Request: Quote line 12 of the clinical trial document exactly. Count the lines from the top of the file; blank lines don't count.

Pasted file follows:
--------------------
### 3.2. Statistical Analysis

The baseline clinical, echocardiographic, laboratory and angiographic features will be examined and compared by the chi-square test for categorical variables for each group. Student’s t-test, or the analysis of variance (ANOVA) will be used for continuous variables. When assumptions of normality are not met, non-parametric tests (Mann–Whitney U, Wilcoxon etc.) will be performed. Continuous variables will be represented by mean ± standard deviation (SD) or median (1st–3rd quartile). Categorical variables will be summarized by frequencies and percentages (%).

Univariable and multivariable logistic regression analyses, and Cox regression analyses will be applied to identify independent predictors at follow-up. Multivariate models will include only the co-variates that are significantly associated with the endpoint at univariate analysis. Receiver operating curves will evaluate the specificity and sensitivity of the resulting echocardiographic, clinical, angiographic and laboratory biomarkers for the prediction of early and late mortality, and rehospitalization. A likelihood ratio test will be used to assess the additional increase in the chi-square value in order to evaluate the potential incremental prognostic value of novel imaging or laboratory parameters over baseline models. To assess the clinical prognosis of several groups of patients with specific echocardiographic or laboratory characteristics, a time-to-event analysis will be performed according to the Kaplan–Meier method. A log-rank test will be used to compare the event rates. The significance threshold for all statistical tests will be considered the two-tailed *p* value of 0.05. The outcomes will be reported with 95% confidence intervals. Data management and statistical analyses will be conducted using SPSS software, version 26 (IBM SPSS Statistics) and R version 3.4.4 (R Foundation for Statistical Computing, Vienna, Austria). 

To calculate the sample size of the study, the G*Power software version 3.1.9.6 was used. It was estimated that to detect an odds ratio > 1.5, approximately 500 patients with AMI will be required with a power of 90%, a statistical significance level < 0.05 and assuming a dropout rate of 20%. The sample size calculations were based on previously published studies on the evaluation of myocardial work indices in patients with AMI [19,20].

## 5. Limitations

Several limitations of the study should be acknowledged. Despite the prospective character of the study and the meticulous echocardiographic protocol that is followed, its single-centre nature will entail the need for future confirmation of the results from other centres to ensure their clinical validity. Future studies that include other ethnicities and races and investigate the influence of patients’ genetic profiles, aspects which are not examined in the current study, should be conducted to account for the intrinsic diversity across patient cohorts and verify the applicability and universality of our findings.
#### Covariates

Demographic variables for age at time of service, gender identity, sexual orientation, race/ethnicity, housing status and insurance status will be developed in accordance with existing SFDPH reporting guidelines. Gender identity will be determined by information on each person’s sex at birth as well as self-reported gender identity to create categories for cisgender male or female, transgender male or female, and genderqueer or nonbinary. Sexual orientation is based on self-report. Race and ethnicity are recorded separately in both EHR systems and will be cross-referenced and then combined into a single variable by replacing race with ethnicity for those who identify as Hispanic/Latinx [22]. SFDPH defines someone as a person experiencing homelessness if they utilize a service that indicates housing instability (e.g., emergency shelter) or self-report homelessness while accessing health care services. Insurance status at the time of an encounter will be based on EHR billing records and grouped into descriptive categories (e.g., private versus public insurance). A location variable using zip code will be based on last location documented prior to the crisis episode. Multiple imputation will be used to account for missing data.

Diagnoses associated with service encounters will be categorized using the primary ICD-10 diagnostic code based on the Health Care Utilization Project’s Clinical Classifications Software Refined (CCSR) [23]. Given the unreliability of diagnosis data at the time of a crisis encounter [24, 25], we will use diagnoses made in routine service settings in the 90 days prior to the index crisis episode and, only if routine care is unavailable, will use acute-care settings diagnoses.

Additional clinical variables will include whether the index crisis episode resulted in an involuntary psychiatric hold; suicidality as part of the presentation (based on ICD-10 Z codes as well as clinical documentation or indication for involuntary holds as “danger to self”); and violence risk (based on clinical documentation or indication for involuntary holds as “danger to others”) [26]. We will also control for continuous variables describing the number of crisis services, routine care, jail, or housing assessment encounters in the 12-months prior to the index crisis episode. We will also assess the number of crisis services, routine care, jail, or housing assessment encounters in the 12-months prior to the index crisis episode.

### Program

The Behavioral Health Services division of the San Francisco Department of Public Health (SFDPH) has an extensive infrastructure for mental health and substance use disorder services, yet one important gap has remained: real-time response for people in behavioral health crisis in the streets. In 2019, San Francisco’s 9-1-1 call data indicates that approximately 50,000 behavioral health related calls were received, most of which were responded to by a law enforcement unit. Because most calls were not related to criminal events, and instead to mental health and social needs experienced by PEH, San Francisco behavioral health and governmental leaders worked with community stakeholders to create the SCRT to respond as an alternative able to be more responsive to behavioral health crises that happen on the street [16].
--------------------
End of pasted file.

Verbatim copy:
The Behavioral Health Services division of the San Francisco Department of Public Health (SFDPH) has an extensive infrastructure for mental health and substance use disorder services, yet one important gap has remained: real-time response for people in behavioral health crisis in the streets. In 2019, San Francisco’s 9-1-1 call data indicates that approximately 50,000 behavioral health related calls were received, most of which were responded to by a law enforcement unit. Because most calls were not related to criminal events, and instead to mental health and social needs experienced by PEH, San Francisco behavioral health and governmental leaders worked with community stakeholders to create the SCRT to respond as an alternative able to be more responsive to behavioral health crises that happen on the street [16].